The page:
Re: virus: MEME UPDATE: To Censor Or Not? (fwd)
Tue, 17 Dec 1996 10:19:36 -0600 (CST)

---------- Forwarded message ----------
Date: Tue, 17 Dec 1996 09:36:32 -0600 (CST)
To: Alex Williams <>
Subject: Re: virus: MEME UPDATE: To Censor Or Not?

On Mon, 16 Dec 1996, Alex Williams wrote:

> > We're pushing some fine lines here. A nonalgorithmic search is *not* a
> > hunt. My impression is that a genetic algorithm is an algorithmic search
> > [that usually uses (pseudo)random numbers....]
> Is it really possible to have a /nonalgorithmic/ search, even on or
> especially on, a computer? The GA "algorithm" is to take two things
> that are close and look somewhere between and around them, moving
> closer the whole time. Its algorithmic, but not explicit. Sort of
> like how I navigate when lost in downtown Atlanta; get somewhere I
> almost recognize and drive toward what looks most familliar, repeat
> until home.

Computer: I don't *think* a nonalgorithmic search is possible.
Human: We don't have decent specs, why should I presume anything about
the impossibility of nonalgorithmic searches?

One module I spun off this semester, while the flu was trying to convince my
body I was sick (it partially succeeded, it knocked out 800 math for all
of 2 days), was a bare-bones expert-system inference engine, anything but
commerical quality.

I lack intuition for how an AI search programmed for this module works.
On combinatoric problems of decent size [execution time hours], with
"normalized rules" [they must inform the engine when they are useless],
the AI is usually *faster* than a dedicated search loop with the
corresponding rules explicitly coded. [C++, of course.]

One of my advising professors, for a brief instant, entertained the idea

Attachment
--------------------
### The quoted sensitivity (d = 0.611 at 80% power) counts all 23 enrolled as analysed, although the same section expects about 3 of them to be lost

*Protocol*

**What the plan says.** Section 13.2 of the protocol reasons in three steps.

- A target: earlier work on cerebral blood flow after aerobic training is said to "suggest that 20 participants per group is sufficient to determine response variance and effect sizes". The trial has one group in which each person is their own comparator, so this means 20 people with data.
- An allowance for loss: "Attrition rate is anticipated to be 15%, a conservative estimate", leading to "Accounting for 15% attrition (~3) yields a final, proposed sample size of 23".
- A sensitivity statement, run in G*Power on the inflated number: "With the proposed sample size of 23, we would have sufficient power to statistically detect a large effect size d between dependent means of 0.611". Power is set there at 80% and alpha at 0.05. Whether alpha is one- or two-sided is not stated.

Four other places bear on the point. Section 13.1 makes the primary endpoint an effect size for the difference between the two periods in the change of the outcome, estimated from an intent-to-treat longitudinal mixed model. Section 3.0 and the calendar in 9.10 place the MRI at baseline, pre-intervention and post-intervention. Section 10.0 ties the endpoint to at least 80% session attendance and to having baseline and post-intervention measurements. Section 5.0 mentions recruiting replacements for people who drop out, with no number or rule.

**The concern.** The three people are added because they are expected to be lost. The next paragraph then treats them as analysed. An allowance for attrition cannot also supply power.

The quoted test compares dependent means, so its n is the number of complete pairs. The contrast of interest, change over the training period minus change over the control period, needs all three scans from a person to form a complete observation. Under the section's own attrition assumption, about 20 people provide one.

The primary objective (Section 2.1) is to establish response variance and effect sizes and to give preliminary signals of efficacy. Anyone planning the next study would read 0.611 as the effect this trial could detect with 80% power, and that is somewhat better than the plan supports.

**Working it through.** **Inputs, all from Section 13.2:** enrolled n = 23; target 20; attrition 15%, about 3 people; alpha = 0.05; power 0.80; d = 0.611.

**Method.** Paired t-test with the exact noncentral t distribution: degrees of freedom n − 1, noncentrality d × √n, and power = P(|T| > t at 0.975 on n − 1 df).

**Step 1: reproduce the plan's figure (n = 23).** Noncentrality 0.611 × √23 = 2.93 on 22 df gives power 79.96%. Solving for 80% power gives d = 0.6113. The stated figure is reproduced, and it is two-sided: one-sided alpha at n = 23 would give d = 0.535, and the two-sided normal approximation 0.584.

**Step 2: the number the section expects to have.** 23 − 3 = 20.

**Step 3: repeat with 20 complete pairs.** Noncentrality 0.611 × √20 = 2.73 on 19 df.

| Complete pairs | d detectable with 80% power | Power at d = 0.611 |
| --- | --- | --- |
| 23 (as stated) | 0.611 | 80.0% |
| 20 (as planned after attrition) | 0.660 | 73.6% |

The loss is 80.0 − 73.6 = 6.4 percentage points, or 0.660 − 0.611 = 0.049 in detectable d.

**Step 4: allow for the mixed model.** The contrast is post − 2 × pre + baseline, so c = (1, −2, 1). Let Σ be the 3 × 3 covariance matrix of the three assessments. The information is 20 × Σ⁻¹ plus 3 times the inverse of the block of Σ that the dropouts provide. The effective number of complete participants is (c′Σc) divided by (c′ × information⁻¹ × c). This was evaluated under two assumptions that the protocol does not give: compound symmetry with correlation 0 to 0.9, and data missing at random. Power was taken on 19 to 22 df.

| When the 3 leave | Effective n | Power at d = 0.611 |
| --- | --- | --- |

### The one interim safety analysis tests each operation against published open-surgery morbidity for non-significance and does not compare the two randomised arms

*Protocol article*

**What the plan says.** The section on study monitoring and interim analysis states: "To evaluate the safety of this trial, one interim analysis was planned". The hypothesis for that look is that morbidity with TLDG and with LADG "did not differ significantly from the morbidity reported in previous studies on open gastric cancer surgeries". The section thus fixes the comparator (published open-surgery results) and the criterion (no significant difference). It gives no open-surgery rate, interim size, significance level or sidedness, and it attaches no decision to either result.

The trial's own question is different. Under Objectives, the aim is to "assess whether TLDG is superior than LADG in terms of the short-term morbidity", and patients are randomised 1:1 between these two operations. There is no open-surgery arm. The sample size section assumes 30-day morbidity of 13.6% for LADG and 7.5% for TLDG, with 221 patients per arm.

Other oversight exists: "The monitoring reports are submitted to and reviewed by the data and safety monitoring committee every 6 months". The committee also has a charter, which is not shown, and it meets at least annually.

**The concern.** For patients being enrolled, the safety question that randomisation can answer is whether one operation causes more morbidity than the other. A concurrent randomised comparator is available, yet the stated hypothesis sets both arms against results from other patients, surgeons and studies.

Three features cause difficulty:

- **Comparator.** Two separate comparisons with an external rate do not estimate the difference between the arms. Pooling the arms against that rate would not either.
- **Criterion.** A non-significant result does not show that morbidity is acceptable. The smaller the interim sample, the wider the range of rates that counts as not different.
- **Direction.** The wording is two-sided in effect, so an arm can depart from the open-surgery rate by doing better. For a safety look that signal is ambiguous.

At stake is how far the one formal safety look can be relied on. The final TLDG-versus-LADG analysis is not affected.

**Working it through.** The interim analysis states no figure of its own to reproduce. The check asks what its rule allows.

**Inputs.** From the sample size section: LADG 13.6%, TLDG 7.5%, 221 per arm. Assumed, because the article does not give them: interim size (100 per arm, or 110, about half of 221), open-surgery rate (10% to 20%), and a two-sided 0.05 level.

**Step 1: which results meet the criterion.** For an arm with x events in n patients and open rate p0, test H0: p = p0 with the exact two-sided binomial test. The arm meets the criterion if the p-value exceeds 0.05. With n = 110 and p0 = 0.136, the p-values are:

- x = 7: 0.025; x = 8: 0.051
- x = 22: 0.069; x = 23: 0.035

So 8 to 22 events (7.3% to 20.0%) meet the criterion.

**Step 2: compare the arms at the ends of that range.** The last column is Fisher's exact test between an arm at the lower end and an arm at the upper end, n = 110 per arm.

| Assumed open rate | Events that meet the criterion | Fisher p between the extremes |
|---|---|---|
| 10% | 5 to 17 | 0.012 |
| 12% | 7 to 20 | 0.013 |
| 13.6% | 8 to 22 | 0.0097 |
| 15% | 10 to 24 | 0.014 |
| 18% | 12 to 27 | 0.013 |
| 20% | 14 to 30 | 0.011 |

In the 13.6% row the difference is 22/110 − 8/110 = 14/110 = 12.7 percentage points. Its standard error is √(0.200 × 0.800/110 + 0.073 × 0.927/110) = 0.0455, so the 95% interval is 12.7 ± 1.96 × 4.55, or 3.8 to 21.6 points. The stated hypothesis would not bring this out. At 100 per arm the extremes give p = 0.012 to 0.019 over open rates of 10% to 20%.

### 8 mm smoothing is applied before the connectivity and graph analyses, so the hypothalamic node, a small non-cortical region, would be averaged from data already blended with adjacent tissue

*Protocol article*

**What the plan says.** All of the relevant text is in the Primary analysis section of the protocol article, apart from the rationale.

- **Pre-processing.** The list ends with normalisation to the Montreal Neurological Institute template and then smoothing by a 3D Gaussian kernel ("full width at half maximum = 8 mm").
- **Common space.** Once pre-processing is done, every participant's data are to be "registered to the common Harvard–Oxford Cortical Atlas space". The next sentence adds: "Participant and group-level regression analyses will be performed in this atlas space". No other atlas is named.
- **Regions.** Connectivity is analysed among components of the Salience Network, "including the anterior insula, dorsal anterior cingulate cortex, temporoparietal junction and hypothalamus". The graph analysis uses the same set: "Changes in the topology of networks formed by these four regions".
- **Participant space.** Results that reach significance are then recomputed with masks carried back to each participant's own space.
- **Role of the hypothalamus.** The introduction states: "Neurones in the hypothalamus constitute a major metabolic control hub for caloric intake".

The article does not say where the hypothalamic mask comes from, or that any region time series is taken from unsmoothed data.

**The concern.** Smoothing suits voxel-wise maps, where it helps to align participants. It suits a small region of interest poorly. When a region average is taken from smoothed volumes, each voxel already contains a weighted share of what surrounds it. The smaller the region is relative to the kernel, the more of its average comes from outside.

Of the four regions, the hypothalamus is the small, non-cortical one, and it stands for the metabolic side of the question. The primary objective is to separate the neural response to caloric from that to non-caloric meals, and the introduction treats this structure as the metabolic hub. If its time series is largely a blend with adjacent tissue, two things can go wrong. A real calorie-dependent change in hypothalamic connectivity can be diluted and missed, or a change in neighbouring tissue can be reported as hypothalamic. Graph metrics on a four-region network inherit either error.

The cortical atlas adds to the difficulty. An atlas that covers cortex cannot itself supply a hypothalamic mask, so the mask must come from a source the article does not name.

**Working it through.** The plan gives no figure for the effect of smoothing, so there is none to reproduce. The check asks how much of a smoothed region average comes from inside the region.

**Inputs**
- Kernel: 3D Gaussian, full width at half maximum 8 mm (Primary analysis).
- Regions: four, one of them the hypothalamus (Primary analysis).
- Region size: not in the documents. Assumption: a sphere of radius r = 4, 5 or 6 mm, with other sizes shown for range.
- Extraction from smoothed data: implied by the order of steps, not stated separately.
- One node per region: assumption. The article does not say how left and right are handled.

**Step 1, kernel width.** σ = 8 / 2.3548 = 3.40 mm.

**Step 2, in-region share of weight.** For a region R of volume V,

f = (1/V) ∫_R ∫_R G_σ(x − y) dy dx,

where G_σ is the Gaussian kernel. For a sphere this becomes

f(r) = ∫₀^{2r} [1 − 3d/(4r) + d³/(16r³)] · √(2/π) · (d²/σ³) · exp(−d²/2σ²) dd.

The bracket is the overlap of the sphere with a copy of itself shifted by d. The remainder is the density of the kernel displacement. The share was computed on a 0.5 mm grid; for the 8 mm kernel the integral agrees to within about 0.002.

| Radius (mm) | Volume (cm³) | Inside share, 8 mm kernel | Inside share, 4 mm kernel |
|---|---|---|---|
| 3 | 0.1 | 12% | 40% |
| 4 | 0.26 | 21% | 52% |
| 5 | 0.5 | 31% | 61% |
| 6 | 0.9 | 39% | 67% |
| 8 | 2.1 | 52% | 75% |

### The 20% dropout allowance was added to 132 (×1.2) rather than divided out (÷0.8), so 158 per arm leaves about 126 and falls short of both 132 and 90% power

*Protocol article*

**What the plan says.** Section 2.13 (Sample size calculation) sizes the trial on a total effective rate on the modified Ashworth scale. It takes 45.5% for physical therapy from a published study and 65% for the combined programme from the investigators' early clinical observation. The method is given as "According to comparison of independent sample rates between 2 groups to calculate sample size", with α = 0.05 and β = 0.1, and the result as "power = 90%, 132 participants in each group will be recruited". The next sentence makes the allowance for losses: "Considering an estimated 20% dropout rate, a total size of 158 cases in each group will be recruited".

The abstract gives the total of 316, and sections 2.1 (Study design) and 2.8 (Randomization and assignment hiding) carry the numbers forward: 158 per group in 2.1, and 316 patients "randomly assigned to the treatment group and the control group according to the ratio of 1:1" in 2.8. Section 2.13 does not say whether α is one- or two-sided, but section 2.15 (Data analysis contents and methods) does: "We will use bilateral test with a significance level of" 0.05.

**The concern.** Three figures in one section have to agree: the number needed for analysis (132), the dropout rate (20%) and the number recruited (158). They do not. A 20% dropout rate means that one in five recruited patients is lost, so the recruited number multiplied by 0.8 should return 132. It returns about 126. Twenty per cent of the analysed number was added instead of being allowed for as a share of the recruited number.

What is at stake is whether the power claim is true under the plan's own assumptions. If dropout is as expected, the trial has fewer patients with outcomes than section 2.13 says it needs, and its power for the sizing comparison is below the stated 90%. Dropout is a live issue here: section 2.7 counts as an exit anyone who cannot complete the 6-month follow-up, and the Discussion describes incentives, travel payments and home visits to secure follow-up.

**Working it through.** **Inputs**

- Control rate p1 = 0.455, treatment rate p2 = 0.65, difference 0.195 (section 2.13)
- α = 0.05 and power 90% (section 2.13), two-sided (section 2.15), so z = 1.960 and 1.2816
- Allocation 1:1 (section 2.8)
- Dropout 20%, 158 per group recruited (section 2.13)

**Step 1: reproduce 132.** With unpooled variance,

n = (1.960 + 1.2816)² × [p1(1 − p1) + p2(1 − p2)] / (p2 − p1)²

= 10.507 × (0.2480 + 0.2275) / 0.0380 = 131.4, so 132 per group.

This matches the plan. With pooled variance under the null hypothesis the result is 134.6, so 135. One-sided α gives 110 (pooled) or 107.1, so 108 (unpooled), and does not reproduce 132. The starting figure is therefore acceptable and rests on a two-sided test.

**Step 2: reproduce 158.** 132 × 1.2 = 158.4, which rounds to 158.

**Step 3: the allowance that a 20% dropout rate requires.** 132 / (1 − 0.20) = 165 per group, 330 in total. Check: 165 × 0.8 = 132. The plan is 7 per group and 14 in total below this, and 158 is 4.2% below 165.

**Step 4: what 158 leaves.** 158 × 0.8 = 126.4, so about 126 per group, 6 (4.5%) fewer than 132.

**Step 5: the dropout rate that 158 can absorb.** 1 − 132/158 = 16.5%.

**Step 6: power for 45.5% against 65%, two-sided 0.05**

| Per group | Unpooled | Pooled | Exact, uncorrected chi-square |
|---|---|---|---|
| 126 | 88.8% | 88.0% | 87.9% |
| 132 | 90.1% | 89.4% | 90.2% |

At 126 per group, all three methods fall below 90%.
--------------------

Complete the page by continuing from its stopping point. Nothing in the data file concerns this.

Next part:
that I had somehow built a quantum effect into the AI. He discarded this
within 2 minutes.

> > That's "linearizing" the procedure. The intermediate results are
> > unnecessarily hard to understand because the notation does not
> > correspond to the algorithm's methodology.
> Am I "linearizing" it or just pointing out an inherent linear process
> that was there the entire time? Imposition or exposition? The
> intermediate results of incomplete GA-fragments from one that hasn't
> converged to a satisfactory solution isn't so much unnecessarily hard
> to understand as it is not what you're /supposed/ to be understanding.
> Understand the judgement-function, the fitness function, and you
> understand the process. The intermediate population is merely the
> means, like trying to understand carving from studying the shavings.

Unless you're trying to verify that the algorithm does what you said it
did, and you're trying to rule out a compiler error! [It usually isn't
worth trying to figure out directly if the ASM listing actually
corresponds to the source code.]

[At the source code level, it should be provably correct, when done right.]

/ Towards the conversion of data into information....
/ Kenneth Boyd